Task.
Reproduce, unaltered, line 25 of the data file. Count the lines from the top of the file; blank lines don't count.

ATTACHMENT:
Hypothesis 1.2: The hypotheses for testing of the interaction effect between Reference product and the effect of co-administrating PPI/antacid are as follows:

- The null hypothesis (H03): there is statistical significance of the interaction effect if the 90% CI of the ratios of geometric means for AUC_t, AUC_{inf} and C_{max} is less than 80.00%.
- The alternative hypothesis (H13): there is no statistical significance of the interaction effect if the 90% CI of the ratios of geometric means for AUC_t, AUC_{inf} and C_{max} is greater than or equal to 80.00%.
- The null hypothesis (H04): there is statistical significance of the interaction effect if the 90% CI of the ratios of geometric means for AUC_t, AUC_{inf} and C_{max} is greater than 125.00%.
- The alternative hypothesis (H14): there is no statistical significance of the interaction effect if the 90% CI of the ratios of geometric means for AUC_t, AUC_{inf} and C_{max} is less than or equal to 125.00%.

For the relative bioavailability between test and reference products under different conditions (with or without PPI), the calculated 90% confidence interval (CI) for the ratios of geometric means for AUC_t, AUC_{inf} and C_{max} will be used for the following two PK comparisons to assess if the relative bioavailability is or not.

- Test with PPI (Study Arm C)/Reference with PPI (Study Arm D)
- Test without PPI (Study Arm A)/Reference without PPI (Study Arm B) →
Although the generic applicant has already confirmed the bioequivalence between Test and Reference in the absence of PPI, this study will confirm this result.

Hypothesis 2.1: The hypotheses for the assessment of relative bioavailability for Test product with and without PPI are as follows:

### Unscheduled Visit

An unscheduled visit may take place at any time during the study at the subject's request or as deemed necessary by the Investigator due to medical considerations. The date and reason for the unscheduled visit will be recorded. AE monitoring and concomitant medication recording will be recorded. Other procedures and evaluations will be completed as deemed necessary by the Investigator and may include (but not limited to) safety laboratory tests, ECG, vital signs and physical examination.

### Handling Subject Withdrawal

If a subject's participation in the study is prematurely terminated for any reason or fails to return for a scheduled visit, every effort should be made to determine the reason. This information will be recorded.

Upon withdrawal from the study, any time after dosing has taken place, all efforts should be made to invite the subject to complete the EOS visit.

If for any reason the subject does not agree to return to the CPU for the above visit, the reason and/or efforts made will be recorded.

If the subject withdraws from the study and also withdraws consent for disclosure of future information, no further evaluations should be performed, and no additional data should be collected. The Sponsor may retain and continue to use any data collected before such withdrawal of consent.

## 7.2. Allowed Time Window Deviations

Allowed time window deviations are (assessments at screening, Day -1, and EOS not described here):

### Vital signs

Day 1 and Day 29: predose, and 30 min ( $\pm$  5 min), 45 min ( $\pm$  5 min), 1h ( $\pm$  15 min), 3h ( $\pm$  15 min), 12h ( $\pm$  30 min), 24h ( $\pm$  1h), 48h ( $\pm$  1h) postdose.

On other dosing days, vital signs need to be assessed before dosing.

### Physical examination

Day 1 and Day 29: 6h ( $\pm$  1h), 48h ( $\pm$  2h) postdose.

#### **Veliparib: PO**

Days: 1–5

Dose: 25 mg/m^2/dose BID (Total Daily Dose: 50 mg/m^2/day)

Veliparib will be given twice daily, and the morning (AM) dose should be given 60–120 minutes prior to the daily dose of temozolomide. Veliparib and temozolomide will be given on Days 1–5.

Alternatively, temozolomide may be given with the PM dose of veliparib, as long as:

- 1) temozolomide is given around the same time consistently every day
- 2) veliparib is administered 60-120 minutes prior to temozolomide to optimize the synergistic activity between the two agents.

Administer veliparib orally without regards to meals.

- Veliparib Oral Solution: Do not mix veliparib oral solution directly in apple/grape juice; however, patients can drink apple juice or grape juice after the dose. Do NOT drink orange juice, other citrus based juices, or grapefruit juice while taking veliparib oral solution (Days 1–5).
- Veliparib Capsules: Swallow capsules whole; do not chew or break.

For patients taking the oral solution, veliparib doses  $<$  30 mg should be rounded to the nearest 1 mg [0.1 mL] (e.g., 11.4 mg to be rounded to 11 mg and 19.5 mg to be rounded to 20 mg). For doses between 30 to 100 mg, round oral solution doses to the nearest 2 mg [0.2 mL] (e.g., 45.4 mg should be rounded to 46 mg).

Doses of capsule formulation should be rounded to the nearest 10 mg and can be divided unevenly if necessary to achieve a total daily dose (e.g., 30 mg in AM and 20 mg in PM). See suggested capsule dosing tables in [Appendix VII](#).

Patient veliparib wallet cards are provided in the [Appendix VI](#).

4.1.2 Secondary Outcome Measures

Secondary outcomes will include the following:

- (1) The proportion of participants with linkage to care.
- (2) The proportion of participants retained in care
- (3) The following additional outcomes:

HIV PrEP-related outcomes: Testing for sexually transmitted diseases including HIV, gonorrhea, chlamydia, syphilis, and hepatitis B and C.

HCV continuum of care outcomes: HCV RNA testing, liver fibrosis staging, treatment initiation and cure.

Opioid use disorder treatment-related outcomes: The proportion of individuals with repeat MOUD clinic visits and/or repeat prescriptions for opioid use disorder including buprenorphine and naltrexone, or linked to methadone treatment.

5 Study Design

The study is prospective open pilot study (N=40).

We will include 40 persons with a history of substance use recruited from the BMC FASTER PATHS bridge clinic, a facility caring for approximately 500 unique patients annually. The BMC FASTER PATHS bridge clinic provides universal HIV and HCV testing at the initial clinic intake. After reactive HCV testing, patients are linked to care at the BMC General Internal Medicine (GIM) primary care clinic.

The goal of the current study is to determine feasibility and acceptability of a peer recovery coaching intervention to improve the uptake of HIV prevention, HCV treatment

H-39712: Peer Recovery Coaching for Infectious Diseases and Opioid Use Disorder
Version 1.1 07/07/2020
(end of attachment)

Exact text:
#### **Veliparib: PO**